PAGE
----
My mother sent me the dry, seedy flowers of her favorite garden basil. The seeds grow vigorously wherever I sow them--proper garden corners in raised beds, in pots, anywhere I've seed-bombed with the flick of a wrist. They are ancestral seeds, she tells me, the kind of basil she grew up with in a country long since left behind. The size and shape of the leaves recalls a lemon basil, and they smell that way, too.
In the office, I sow the seeds in a tall yellow planter, mixed in with a couple of lemon balm seeds for good measure. Lemon balm for the kind of calm joy that is necessary to make academic spaces feel convivial and productive. Lemon basil from the old country to remind myself of spacious time, of how long that my thoughts and I have been in the making.
Somehow, a chickweed seed found its way into this planter and seed mix, fitting right in with the leggy basils. Chickweed soothes and nourishes, but can also be more acidic than a lemon balm. You can spot its heart-shaped leaves in the forefront of the picture.
In the near corner, a spider spins its web. I think it is a brown recluse, but I have only ever seen its paws sticking out from between the wall and the window frame. I do not recall knowing this spider before I left for sabbatical last year, but when I came back, it was the only (apparent) living thing left in my office, except for a sad succulent I had forgotten to take with me. But the spider's presence speaks of many forms of microscopic life (probably in the damp walls where it lurks) that have been feeding it.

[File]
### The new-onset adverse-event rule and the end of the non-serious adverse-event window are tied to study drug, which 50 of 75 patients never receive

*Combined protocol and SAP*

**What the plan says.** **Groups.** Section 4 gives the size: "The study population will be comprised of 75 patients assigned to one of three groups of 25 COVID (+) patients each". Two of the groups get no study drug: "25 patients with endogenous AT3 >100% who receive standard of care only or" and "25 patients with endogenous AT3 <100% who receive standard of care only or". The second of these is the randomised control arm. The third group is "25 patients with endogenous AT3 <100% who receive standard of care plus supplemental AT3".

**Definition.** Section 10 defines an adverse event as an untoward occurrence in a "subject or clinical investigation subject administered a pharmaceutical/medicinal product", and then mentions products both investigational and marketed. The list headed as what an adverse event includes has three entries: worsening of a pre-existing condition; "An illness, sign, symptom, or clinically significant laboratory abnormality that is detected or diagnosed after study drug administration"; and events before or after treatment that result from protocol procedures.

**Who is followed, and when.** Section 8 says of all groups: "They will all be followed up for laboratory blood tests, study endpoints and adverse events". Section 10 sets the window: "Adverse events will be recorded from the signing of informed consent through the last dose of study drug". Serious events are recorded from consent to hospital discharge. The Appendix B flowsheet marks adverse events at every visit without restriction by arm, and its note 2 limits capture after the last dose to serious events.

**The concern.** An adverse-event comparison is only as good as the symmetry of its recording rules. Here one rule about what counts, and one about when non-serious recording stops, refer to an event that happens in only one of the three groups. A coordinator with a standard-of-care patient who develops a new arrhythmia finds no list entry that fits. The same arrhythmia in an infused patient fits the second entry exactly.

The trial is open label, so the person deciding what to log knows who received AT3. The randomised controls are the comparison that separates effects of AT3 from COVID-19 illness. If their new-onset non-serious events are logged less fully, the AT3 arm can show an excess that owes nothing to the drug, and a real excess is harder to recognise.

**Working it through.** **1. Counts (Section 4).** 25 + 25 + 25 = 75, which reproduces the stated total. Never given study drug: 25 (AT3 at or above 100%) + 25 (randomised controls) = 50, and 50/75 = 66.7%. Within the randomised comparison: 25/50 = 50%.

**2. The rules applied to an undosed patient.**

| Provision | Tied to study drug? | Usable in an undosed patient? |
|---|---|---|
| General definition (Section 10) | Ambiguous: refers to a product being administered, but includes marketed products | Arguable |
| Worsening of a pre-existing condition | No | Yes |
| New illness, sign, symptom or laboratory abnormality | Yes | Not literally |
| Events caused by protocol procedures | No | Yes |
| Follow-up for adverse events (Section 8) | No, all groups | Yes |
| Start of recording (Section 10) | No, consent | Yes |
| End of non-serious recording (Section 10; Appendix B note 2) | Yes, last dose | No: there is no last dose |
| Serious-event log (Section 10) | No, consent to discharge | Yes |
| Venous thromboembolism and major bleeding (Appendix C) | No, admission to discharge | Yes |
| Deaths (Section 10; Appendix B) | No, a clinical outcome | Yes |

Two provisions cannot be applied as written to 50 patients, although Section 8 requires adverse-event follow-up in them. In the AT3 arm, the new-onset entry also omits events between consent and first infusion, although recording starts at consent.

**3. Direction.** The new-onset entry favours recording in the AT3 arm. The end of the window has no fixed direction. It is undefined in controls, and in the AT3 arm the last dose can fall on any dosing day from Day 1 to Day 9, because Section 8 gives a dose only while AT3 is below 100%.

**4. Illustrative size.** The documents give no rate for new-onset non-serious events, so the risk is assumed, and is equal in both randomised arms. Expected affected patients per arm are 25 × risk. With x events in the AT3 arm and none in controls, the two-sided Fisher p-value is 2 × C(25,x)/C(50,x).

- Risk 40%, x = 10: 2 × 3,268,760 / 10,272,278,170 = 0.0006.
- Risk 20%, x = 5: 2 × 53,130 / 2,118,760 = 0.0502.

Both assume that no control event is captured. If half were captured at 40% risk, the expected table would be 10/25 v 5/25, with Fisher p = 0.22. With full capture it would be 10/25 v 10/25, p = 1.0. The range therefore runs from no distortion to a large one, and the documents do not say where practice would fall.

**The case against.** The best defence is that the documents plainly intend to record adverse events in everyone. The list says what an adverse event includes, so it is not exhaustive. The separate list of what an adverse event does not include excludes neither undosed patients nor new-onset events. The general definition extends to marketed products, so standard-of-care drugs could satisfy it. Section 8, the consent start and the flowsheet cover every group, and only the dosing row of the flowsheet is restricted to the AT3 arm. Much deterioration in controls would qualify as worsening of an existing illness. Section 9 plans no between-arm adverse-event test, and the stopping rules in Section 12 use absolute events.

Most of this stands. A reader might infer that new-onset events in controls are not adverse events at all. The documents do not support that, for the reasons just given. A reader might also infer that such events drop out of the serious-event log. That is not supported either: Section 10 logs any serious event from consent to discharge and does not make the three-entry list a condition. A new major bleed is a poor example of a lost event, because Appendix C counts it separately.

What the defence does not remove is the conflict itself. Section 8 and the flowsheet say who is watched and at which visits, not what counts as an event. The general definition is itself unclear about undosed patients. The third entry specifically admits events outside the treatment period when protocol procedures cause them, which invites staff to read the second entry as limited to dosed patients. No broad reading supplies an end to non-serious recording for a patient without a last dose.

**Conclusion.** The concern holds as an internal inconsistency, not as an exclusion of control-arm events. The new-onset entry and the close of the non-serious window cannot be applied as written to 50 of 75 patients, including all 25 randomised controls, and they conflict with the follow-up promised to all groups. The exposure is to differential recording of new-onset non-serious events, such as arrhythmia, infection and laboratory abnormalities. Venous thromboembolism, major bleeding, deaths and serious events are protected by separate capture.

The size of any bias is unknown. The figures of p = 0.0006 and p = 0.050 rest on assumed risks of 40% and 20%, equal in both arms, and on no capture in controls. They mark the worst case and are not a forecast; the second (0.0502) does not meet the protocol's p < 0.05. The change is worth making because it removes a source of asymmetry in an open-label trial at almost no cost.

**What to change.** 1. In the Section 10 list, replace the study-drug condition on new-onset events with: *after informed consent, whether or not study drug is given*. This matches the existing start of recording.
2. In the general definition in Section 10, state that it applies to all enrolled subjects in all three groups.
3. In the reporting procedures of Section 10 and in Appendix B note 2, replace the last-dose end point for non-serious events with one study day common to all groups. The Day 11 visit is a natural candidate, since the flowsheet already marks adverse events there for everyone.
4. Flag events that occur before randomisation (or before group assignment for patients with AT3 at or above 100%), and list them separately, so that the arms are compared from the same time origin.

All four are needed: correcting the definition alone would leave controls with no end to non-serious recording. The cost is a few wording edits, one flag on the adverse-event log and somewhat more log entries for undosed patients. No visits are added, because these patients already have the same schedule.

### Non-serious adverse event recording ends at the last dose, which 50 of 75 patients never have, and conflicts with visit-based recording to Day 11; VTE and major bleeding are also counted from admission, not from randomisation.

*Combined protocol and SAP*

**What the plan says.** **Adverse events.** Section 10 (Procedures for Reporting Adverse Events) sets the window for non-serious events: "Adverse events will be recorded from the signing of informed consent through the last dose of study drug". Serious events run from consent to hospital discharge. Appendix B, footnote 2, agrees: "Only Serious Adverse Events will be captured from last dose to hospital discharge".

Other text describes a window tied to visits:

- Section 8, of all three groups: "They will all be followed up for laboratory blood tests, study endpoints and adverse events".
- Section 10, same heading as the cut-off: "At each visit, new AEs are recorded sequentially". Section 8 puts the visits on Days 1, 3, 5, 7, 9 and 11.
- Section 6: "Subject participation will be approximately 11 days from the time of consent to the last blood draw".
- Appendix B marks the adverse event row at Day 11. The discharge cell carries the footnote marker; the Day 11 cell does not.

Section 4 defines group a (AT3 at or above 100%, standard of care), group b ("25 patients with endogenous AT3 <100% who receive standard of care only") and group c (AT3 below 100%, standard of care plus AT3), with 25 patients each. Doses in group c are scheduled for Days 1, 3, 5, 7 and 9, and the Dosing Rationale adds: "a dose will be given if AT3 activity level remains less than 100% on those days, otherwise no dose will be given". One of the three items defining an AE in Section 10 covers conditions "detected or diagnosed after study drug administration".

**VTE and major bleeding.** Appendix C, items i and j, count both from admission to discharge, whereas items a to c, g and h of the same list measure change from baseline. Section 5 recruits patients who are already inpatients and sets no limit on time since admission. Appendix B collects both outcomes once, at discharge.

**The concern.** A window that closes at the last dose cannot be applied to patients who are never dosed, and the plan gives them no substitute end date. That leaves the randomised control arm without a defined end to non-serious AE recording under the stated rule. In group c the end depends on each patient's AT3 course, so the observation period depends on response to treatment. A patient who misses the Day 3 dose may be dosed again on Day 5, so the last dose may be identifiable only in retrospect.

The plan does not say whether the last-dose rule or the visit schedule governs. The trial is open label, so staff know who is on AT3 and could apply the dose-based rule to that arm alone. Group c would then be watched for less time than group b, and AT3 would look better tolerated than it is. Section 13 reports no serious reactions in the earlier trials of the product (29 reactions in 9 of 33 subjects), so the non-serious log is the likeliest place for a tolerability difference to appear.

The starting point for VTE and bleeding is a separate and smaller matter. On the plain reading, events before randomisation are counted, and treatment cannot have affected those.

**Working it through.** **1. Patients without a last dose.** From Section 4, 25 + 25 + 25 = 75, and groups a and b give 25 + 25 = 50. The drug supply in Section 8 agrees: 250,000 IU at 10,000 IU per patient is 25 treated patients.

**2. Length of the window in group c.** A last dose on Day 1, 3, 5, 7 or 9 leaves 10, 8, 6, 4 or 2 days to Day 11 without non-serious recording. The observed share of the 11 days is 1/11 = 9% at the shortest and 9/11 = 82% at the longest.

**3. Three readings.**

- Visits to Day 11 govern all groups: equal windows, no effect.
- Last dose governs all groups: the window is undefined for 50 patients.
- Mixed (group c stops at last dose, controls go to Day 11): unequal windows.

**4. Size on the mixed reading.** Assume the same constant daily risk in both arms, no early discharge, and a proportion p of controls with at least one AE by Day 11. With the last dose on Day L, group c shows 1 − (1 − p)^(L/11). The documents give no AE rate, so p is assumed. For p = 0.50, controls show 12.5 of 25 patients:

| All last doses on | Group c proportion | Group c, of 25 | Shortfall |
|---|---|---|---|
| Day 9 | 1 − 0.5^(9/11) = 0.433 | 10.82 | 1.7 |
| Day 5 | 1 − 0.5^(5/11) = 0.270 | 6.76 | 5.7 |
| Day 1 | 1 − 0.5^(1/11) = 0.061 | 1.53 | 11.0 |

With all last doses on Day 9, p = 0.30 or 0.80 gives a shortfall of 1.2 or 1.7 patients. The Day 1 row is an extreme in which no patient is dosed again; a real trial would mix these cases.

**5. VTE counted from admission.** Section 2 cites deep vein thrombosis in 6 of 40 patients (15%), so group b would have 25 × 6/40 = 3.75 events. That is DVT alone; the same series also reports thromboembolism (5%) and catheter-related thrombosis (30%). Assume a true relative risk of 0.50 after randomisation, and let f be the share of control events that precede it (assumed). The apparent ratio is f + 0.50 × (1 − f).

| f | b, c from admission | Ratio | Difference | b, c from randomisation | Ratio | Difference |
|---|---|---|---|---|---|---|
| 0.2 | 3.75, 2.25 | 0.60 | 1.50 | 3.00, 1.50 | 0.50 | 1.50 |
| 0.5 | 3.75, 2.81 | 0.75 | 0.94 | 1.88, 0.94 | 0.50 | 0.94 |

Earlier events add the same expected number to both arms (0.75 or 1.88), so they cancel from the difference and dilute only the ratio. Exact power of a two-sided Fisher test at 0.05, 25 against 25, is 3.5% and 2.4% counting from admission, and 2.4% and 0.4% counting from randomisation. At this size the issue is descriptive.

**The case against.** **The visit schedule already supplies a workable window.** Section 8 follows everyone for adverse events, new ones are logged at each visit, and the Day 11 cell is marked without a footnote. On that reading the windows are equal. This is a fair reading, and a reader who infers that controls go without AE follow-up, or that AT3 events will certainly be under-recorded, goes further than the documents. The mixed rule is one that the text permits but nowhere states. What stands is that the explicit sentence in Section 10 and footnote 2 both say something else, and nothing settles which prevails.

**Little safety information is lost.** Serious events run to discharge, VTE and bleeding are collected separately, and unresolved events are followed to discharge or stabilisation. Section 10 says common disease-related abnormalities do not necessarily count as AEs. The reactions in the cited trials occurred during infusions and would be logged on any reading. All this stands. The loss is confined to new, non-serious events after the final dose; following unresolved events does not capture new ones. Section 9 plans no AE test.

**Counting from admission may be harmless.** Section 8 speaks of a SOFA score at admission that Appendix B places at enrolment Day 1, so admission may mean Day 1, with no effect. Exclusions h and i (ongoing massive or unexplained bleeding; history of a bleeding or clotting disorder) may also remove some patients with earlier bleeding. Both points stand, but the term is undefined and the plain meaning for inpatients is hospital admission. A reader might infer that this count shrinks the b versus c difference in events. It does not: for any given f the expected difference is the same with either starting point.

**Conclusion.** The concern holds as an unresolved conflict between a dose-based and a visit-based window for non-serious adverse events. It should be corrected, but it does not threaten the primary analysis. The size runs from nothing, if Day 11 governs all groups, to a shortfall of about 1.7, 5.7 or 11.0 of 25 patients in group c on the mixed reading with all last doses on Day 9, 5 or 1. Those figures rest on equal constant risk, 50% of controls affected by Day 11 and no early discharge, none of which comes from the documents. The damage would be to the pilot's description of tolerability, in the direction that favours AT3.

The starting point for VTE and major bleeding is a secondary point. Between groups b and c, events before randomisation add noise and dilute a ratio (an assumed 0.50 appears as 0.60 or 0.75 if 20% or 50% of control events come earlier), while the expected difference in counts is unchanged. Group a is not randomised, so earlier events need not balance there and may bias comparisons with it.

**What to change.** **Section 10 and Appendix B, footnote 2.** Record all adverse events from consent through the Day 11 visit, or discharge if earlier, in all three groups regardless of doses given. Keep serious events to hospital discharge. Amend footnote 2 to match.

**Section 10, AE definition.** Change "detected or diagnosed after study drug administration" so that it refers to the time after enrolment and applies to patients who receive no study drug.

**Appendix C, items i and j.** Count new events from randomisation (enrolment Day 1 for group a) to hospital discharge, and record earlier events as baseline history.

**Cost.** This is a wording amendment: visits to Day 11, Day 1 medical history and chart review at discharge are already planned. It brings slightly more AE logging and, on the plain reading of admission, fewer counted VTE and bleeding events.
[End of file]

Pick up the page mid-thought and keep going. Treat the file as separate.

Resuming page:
I track seeds into my office. Some, like the seed pods of trees at home or on campus, arrive on my shoes. I contemplate planting them but for now, they live on the windowsill. Other seeds are more lively. The sweet potato I cut in half (each half placed in a jar with water) will sprout tiny plants called "slips," which I will grow like ivy in my office. The leaves are edible. And after a season, you get sweet potatoes! I have a special trough-like planter that this will all take place in once the slips start to grow.
Getting the split-leafed philodendron into my office was quite a feat, as it was heavy and I climb a high hill every day from the parking lot. As I carried it in on a small portable cart, I contemplated the plant's mobilities. Where had its ancestors seeded and rooted? Whose cutting yielded these nursery plants? Had it ever breathed the air on a university campus--ours, an arboretum? The scale of this plant is massive, larger than a body. It took a minute for me to figure out where to put it. It insisted on a high shelf near the window, in easy reach of light and humidity. After a day or two, a root-like tendril appeared, reaching and feeling for a place to spread.